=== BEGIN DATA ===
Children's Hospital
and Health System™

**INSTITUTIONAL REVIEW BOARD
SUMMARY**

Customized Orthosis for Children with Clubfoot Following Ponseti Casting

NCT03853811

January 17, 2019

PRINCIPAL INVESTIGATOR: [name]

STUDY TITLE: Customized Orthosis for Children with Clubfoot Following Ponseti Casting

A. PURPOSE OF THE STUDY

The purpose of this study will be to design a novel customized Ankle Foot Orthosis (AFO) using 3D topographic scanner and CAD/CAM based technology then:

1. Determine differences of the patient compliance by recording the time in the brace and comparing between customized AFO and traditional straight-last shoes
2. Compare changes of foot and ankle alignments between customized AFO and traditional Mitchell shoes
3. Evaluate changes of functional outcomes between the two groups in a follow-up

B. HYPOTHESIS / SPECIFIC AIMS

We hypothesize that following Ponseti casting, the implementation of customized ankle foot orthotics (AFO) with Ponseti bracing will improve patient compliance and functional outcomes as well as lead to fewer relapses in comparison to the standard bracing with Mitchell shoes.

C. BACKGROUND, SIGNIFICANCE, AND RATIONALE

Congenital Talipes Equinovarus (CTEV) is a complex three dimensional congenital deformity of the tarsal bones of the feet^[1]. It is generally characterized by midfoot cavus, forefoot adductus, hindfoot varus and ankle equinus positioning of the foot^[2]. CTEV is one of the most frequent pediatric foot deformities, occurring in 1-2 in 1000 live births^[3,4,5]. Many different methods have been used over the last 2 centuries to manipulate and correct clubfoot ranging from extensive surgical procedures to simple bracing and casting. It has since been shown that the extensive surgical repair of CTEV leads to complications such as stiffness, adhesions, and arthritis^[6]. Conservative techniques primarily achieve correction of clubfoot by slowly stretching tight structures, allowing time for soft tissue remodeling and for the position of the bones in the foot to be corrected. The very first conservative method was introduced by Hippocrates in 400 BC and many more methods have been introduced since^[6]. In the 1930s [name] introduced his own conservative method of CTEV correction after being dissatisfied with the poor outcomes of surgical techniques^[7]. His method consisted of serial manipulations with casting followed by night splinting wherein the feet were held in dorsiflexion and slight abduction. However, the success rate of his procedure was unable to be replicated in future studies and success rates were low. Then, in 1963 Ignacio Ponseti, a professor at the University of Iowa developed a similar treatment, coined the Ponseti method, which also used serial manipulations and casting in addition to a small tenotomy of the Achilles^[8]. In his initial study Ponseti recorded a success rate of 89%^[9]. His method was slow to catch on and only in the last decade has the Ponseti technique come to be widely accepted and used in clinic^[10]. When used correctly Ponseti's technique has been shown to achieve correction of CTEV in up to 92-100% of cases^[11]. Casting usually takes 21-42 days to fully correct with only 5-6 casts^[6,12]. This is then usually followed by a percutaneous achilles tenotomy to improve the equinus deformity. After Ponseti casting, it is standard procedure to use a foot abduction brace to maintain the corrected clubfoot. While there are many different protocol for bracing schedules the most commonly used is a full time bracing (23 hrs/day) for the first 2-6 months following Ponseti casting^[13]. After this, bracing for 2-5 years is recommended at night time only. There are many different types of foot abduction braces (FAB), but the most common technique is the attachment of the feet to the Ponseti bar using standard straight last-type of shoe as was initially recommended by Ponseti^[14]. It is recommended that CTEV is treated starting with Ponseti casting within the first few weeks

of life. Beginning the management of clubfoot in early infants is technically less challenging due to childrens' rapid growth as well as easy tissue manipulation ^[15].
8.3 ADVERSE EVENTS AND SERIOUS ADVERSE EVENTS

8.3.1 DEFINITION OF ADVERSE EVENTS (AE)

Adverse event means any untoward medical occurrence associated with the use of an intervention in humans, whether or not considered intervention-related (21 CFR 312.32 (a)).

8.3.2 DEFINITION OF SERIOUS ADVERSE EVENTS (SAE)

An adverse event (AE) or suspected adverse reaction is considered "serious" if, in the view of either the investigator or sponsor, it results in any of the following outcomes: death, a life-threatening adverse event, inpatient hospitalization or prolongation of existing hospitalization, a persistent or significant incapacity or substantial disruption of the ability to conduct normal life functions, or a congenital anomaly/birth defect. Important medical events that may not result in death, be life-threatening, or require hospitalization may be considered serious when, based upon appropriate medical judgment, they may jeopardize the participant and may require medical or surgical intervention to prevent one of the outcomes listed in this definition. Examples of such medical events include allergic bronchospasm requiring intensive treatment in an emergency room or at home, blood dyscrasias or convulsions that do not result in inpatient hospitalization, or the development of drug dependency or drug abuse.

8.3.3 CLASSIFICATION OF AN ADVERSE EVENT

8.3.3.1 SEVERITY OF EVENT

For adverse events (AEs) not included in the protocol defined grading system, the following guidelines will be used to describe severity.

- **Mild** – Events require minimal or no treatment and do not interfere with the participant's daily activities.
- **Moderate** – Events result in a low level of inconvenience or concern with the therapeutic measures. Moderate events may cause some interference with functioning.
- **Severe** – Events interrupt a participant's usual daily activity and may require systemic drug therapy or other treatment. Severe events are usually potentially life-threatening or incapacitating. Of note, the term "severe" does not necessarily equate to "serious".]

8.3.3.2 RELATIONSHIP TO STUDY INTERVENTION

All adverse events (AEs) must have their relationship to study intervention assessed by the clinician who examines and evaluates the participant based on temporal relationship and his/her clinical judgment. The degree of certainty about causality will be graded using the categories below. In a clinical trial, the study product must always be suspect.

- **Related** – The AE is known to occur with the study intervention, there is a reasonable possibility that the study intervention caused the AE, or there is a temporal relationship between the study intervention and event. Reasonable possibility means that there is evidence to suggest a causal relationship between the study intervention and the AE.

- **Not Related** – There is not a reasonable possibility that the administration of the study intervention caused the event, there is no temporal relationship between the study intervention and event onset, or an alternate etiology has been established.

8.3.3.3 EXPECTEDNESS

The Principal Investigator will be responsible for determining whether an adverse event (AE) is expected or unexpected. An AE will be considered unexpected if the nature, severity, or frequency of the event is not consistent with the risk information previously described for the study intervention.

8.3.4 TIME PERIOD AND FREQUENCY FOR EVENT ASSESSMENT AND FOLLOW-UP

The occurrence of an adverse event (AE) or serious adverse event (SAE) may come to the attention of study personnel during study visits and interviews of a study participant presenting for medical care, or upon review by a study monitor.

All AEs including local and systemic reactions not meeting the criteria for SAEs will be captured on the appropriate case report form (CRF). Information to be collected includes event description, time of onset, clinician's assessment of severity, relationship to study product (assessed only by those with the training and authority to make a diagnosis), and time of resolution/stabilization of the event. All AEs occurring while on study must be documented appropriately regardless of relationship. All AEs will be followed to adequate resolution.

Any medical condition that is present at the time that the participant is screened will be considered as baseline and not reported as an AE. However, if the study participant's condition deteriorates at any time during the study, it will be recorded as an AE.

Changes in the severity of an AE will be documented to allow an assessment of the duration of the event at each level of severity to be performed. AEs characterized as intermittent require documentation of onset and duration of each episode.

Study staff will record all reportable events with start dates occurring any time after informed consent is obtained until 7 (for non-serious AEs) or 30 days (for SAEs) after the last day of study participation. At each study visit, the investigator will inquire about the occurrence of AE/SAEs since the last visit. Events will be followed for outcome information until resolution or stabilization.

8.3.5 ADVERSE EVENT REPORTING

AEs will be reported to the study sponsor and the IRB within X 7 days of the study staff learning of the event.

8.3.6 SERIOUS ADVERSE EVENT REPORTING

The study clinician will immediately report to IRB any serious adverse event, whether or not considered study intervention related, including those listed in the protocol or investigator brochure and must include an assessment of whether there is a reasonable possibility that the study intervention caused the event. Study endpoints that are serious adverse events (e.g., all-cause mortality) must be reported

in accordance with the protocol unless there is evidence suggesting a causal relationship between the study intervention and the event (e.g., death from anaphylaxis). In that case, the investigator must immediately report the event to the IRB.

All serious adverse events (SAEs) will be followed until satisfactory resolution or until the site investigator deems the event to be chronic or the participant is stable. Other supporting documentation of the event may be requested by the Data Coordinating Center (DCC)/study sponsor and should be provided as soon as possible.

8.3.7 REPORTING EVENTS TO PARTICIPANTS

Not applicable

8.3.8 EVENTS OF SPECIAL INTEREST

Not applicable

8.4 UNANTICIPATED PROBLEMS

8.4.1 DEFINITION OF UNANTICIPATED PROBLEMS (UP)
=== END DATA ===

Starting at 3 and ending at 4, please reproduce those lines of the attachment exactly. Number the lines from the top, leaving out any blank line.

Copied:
**INSTITUTIONAL REVIEW BOARD
SUMMARY**